Hays County Precinct 4 Commissioner Karen Ford, left, and Shooting Sports Task Force Chair J.B. Kolodzey, right, as last week’s commissioners court meeting. Photo by Sean Batura.
By SEAN BATURA
Citing obstructions to the fulfillment of its mandate, a shooting range task force appointed by the Hays County Commissioners Court threw down the gauntlet at last week’s commissioners court meeting.
Shooting Sports Task Force (SSTF) Vice Chair J.B Kolodzey handed Hays County Judge Liz Sumter (D-Wimberley) an open records request for specific information pertaining to properties the county is considering as endangered bird habitat. SSTF wishes to ascertain whether any of the 15 properties may be suitable for both habitat and shooting ranges.
“We were hoping it would never get to this,” Kolodzey told commissioners. “But it seems like there are secret meetings going on, handshakes, pats on the back — I’m not sure just what…”
Unless the commissioners court alters course by the 10-day response deadline for open records requests, District Attorney Civil Division Chief Mark Kennedy said he will submit the request directly to the Texas Attorney General for an opinion.
Last week, the court opted to make general information regarding the 15 properties public. It has not yet released the information, which will not be specific not enough for SSTF’s purposes, anyway, because the court instructed public information officer Laureen Chernow to not publicize the number of acres associated with each property, among other details.
The court has thus far attempted to restrict knowledge of the 15 properties — or proposals — to key county staff and another body of citizens appointed by the court, the Parks and Open Space Advisory Board (POSAB). Most POSAB members, including Chair Chris North, appear to oppose establishing endangered bird habitat near shooting ranges. However, POSAB member and Todd Derkacz recently said it would be “difficult” but “not impossible” to find land suitable for both uses. Derkacz is also president of the San Marcos Greenbelt Alliance.
The county received the 15 proposals after publicizing a call for projects for land or conservation easements of 250 acres for endangered species habitat pursuant to the goals of the Hays County Regional Habitat Conservation Plan (RHCP). Under the RHCP, the county would purchase land or conservation easements for between 10,000 and 15,000 acres of Golden-Cheeked Warbler and the Black-Capped Vireo habitat in the next 30 years, with federal grants possibly paying some of the cost.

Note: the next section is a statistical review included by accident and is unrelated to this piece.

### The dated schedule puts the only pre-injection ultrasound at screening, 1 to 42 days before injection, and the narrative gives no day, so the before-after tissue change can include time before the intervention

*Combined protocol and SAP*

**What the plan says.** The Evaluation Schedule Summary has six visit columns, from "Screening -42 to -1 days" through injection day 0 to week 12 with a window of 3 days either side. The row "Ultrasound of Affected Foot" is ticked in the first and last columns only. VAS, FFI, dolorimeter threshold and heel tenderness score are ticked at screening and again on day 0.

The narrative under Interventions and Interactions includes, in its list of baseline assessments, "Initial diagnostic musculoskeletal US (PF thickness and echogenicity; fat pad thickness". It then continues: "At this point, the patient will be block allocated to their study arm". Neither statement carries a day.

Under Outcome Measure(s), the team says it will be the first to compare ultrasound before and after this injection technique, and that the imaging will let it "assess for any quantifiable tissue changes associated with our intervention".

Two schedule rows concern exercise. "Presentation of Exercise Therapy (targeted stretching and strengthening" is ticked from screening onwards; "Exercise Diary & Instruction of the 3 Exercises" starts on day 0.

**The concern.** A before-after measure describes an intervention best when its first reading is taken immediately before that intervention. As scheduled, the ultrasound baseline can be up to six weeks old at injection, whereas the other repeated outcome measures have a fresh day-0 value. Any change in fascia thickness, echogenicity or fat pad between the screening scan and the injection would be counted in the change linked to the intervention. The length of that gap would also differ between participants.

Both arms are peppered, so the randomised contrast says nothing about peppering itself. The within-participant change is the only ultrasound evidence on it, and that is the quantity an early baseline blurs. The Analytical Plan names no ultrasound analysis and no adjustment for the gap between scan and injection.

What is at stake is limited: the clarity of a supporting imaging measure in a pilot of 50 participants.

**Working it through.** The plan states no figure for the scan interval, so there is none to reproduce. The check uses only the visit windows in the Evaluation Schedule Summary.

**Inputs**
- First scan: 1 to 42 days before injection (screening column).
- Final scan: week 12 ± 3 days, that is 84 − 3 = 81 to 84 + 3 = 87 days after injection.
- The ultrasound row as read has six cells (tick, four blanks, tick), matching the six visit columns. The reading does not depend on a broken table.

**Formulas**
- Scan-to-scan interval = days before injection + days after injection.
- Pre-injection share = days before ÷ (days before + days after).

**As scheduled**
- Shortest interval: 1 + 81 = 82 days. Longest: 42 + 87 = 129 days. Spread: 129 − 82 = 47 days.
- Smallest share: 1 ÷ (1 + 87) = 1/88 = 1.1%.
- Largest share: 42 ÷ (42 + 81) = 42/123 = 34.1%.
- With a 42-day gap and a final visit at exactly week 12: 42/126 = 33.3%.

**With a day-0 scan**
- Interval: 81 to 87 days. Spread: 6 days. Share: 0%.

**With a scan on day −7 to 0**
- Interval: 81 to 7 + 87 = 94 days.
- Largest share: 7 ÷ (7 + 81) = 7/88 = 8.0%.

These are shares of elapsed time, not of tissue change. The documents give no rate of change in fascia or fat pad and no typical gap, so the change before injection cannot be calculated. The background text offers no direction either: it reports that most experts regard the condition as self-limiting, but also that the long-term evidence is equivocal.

If the U.S. Fish and Wildlife Service (USFWS) approves the plan and one of the 15 properties, the county will be able to obtain an incidental take permit and sell mitigation credits to private and public entities that wish to engage in activities that might cause significant harm to the birds. The county would use the money gained from sales of the mitigation credits, along with federal grants, to buy more habitat land, and sell more credits.
After Kolodzey submitted the open records request and made additional remarks before the court, POSAB members presented to the court — in closed executive session — six proposals, out of the 15, that rose to the top as potential RHCP land. The court voted to send letters to all 15 of the applicants to thank them and inform them of the current process being used to choose a final property or properties. The county also formalized an agreement with the Nature Conservancy to help select one or more of the proposals and to aid in negotiations with landowners. The court agreed to pay the Nature Conservancy $35,000 for the first property or easement acquired and $15,000 for each additional property or easement.
Commissioners created SSTF in January 2009 to find land suitable for a 350-acre shooting sports complex. The county would buy the land, and a nonprofit conservation organization, Texas Shooting Sports Complex (TSSC), would pay for construction, operation, and maintenance of the ranges.
TSSC’s proposal includes the county receiving all profits generated from the facility. Kolodzey said the only money available for the land is the approximately $8.4 million left over from parks and open space bond funds approved by voters in May 2007. On Feb. 17, 2009, the court voted, 4-1, to allocate, in the language of the motion, most of “the remainder of the bond funds to habitat, open space, and water quality/quantity/access projects, including that amount necessary to initiate the recommendations of the Regional Habitat Conservation Plan.”
Hays County Precinct 3 Commissioner Will Conley (R-San Marcos) said recently that he is in favor of using bond money left over from the habitat land/conservation easement purchases to buy land for a shooting sports complex.